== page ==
By Steve Lambert, The Canadian Press
WINNIPEG — Manitoba Premier Brian Pallister promised Thursday to push ahead with a court challenge against the federal carbon tax, despite a Supreme Court of Canada ruling that Ottawa has the authority to impose one.
The high court, in a split decision Thursday, rejected a challenge of the law by Saskatchewan, Alberta and Ontario, which had argued the matter was within provincial jurisdiction. The federal government has the right to set minimum standards in a matter of national concern such as climate change, the court ruled.
Manitoba’s case, currently working its way through Federal Court, is different, Pallister said, because Manitoba is willing to impose a carbon tax, albeit at a lower rate than what Ottawa has demanded.
“I think we’ve made a compelling case — a better case, frankly I would have to say, than our other provincial counterparts have made — because we … stepped up and we demonstrated we were ready to act on climate change and ready to do a carbon tax,” Pallister said.
Manitoba originally planned a $25-per-tonne price on carbon in 2017. But the federal government said that wasn’t high enough and imposed its own levy on Manitoba and three other provinces, with income-tax rebates to offset the price.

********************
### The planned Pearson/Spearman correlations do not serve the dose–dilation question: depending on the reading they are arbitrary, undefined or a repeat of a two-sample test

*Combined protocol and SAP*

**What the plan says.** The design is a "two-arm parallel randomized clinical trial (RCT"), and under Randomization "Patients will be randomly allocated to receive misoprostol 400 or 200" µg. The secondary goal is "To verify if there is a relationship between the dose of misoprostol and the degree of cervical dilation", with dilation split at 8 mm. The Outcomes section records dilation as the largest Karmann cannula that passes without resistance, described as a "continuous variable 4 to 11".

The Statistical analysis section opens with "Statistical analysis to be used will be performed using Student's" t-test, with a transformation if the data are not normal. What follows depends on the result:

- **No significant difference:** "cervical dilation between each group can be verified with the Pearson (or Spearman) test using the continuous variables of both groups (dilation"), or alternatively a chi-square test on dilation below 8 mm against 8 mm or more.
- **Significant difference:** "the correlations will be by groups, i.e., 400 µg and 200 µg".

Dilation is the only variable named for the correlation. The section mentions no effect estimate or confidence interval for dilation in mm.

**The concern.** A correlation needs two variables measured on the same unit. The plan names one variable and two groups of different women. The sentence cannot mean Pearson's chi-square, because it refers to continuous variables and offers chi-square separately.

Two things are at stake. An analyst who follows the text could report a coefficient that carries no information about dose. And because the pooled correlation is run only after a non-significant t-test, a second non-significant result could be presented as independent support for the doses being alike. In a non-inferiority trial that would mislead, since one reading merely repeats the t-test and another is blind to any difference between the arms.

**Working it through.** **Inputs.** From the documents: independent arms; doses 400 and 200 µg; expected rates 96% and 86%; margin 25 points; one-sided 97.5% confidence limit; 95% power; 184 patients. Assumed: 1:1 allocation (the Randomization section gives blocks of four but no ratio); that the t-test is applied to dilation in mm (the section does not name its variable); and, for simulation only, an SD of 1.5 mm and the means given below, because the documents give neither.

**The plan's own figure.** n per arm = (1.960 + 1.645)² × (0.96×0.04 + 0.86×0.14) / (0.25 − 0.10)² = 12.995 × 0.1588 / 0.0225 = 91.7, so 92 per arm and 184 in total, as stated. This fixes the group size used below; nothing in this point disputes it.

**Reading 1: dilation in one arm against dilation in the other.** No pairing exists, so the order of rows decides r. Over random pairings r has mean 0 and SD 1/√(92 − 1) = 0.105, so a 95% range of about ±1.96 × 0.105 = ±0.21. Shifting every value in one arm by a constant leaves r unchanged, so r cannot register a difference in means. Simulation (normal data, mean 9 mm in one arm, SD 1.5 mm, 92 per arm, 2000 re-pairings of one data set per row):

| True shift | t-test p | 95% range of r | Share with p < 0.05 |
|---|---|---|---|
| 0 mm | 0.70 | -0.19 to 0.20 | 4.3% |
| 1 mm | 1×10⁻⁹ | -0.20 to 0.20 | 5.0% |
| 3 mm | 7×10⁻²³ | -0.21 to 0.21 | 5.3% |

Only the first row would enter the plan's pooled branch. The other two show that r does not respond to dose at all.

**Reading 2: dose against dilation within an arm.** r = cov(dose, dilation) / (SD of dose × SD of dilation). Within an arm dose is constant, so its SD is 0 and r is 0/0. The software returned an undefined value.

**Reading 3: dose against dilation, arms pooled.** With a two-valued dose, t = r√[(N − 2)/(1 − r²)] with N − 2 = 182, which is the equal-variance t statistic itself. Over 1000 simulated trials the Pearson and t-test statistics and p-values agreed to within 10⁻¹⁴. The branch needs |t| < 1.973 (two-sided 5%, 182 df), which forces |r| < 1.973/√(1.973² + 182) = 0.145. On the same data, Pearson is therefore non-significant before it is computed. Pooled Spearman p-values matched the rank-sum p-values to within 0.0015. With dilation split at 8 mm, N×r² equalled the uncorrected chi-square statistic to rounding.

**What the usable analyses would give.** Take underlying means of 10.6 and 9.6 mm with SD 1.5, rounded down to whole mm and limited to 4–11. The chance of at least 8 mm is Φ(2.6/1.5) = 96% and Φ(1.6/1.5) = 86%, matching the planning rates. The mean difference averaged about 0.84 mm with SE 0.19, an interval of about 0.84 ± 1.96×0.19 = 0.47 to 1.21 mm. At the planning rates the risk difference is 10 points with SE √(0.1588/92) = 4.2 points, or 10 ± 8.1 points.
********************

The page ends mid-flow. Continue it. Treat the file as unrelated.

The federal price is currently $30 per tonne, which adds about $3.50 to the cost of filling a 40 L tank with gas. It is set to rise to $170 per tonne by 2030.
Pallister said he is willing to go higher than $25 per tonne, but would not specify a dollar figure. He said the levy should be fixed, instead of increasing, and low enough to credit Manitoba for the billions of dollars it has spent developing its clean hydroelectric grid.
Pallister also pointed to a section of the Supreme Court ruling that said the federal government does not have limitless rights to set pricing standards.
“The (federal cabinet) does not have an unfettered discretion to determine whether a provincial (greenhouse gas) pricing system is desirable, but is confined to determining whether it meets results-based standards,” the ruling stated.
Pallister said Manitoba’s overall plan to reduce emissions, which includes wetlands improvements and subsidies for fuel efficiency in the trucking industry, can meet or exceed federal targets without imposing a high carbon tax.
“The federal government has the right to impose a plan where none exists, but they don’t have the right … to impose a plan where one exists that is more stringent than the one they’re proposing,” Pallister said.
No date has been set for the Federal Court hearing.
The Opposition New Democrats said Pallister and his Progressive Conservative government should give up its court fight.
“I think that we should be taking a collaborative approach with the federal government,” NDP Leader Wab Kinew said.
“I think that this court decision today is sort of the end of the road for the conservative premiers who were opposing this. And so now let’s get on with the business of actually fighting climate change rather than just fighting court battles.”